To mention important people as if they are one's friends or associates, usually in an attempt to receive preferential treatment. A: "I know Jim, the owner, OK?" B: "You can drop names all you want, but you're still not getting into this restaurant any time soon."
drop namesand drop someone's name
to mention a name or the names of important or famous people as if they were personal friends. (See also drop someone's name.) Mary always tries to impress people by dropping the name of some big-time executives she claims to know. Bill's such a snob. Leave it to him to drop the names of all the local gentry.
Refer to important persons as acquaintances in order to impress the listener. For example, Her habit of dropping names made everyone very skeptical about her veracity. [Mid-1900s]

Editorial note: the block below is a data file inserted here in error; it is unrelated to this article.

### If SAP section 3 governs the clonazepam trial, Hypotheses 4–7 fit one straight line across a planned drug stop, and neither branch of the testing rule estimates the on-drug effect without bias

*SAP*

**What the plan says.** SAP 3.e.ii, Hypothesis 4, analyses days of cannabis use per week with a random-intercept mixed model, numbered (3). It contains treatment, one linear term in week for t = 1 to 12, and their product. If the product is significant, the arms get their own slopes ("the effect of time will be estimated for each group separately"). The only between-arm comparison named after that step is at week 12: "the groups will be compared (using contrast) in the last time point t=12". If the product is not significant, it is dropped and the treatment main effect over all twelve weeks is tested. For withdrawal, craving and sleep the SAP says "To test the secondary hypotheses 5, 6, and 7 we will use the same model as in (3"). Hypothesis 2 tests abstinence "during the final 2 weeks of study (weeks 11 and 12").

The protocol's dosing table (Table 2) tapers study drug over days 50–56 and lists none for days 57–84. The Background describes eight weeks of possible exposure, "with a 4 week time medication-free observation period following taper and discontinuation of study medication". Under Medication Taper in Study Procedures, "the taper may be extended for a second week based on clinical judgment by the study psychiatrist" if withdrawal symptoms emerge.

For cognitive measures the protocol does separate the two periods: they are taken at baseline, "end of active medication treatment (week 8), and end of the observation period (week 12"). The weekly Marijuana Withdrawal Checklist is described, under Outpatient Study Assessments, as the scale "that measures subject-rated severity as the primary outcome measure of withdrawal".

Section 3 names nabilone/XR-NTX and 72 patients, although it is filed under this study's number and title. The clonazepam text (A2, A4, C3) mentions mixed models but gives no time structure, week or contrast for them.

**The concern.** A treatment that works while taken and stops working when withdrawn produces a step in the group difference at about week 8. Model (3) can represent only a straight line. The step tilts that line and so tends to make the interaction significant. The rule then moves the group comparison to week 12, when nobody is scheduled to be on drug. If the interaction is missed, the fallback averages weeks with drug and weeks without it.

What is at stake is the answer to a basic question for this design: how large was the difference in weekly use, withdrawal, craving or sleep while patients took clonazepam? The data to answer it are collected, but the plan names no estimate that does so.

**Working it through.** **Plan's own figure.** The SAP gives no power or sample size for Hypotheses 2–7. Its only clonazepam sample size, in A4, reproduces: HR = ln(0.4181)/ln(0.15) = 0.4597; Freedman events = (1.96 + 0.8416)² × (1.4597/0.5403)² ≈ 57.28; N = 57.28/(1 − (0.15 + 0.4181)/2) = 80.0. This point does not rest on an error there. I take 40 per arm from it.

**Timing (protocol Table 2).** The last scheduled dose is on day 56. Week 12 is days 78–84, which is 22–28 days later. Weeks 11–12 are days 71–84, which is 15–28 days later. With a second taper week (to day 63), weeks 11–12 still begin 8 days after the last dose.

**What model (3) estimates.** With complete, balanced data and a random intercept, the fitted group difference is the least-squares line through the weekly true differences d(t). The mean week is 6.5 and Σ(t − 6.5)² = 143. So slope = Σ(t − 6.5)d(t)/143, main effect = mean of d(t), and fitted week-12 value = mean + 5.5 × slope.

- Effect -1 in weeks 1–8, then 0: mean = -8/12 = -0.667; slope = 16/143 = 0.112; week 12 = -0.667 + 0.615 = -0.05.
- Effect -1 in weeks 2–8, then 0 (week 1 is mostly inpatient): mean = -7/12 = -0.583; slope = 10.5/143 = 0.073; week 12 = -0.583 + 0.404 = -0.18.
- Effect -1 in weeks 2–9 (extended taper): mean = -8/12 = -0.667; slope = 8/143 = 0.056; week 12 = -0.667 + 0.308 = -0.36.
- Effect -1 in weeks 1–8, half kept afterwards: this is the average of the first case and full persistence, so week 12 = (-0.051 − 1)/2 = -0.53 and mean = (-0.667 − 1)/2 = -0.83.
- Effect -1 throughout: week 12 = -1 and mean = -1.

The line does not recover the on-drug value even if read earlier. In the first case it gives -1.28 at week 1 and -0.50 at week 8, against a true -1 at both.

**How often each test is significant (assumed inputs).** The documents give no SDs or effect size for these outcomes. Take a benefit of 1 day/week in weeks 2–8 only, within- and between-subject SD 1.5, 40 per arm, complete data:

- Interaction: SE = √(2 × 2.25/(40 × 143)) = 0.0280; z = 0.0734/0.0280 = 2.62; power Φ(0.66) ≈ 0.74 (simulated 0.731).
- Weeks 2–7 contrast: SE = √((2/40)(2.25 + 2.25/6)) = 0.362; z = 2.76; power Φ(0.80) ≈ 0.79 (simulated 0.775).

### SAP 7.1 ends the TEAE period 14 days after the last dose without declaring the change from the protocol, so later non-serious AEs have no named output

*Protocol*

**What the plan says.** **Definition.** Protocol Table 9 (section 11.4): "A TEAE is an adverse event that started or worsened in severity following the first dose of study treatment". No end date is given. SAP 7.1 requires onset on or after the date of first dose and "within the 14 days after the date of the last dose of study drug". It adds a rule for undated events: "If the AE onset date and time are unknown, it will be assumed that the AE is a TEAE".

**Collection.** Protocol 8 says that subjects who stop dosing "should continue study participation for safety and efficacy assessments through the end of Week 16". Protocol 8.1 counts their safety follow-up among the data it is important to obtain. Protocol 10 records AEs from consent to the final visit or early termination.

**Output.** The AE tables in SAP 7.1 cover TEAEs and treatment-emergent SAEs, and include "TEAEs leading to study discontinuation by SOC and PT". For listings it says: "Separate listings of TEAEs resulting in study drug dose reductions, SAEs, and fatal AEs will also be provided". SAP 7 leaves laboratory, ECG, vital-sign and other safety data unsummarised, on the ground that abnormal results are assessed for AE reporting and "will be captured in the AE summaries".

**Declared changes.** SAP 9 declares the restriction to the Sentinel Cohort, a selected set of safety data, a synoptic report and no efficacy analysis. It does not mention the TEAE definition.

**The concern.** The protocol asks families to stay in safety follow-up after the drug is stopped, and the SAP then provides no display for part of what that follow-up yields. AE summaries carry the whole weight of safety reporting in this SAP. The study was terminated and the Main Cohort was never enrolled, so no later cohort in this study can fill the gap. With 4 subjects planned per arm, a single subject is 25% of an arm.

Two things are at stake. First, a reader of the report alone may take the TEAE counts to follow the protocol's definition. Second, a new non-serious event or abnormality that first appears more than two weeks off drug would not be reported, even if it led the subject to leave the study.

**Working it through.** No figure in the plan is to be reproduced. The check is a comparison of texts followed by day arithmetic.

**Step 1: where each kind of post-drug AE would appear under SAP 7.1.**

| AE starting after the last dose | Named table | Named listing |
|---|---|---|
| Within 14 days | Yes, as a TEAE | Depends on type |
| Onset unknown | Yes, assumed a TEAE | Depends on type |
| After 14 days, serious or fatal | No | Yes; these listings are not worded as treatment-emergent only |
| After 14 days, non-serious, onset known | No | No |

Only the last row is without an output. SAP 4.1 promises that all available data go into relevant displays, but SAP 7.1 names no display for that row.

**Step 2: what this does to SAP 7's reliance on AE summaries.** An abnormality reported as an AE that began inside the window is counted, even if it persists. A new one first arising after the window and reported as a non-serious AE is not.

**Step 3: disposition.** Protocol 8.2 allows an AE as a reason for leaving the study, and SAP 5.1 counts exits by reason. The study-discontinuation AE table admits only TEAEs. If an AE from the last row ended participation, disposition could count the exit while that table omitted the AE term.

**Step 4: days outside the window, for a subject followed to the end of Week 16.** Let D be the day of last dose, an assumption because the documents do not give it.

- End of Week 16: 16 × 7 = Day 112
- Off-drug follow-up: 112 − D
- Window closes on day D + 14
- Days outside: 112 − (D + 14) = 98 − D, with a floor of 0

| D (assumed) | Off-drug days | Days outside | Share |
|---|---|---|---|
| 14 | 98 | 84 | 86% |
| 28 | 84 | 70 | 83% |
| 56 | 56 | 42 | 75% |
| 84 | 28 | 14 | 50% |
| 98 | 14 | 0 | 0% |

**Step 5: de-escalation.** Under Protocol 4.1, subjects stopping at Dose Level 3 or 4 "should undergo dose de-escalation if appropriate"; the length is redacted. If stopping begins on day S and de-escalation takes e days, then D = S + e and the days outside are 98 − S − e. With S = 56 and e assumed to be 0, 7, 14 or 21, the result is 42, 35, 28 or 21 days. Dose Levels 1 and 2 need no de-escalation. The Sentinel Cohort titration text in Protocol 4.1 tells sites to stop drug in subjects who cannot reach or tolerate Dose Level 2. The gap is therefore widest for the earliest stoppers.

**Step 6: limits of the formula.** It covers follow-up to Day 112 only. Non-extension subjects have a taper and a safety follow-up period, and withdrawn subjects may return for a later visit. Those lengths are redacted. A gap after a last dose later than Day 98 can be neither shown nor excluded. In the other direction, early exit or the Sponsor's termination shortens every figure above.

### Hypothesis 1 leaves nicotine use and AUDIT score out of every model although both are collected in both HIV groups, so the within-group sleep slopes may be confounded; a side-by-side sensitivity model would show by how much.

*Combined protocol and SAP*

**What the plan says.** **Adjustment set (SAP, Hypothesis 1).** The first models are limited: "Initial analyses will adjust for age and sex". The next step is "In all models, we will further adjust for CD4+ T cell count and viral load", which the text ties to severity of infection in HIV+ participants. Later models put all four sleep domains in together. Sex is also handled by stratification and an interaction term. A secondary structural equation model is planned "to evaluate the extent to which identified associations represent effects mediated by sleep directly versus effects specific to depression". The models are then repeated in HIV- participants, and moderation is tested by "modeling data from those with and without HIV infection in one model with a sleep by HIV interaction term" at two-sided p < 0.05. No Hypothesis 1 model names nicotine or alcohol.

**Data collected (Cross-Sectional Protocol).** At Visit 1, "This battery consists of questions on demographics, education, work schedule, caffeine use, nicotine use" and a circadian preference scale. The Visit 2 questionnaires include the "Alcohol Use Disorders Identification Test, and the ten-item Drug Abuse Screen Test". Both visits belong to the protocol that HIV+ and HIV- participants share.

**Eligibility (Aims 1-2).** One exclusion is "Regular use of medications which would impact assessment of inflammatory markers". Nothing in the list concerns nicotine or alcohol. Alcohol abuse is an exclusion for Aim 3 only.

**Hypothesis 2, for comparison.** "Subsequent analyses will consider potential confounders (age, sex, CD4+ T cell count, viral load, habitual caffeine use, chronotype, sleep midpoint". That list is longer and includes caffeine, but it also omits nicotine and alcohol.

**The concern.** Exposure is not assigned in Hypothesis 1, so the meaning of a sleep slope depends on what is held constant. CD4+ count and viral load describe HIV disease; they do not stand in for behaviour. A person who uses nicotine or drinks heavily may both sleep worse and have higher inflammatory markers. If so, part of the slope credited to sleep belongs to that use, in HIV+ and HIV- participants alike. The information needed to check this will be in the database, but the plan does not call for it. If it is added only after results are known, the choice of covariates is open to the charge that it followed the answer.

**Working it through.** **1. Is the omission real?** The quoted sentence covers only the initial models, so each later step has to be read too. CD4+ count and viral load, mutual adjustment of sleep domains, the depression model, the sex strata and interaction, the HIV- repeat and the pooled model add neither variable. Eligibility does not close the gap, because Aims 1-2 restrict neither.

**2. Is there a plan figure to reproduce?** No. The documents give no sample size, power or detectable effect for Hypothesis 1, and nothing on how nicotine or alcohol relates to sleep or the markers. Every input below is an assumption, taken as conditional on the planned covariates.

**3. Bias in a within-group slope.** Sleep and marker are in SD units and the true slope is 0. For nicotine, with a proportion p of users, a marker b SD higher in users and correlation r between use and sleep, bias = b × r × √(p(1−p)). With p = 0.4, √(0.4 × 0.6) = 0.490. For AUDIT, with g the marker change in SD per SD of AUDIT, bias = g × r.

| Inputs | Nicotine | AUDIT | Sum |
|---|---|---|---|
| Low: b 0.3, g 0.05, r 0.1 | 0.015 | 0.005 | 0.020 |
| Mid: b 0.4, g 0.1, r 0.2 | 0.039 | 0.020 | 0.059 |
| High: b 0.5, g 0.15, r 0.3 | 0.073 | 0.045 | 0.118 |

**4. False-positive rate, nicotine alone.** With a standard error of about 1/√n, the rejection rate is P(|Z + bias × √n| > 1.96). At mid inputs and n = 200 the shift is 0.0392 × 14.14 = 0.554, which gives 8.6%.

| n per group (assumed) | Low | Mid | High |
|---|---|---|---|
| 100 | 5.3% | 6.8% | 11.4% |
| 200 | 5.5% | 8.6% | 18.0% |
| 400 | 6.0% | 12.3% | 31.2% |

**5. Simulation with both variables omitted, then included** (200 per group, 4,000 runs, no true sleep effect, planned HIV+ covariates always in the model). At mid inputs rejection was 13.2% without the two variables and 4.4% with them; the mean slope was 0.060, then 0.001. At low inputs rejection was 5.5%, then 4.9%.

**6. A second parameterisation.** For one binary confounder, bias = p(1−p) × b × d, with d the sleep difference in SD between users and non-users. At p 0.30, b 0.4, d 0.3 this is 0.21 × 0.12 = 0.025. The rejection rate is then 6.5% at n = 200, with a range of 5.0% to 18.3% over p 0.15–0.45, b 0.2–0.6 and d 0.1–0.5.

drop namesrefer frequently to well-known people in such a way as to imply that they are close acquaintances.
drop ˈnamesmention famous people you know or have met in order to impress others ▶ ˈname-dropping noun: I can’t stand all this name-dropping! Does he really know Brad Pitt?
Also, to drop names. Mentioning the names of famous persons to imply that one is on familiar terms with them. The term dates from the mid-1900s. J. D. Salinger had an amusing take on it in Franny and Zooey (1962): “There’s an unwritten law that people in a certain social or financial bracket may name drop as much as they like just as long as they say something terribly disparaging about the person as soon as they’ve dropped his name.”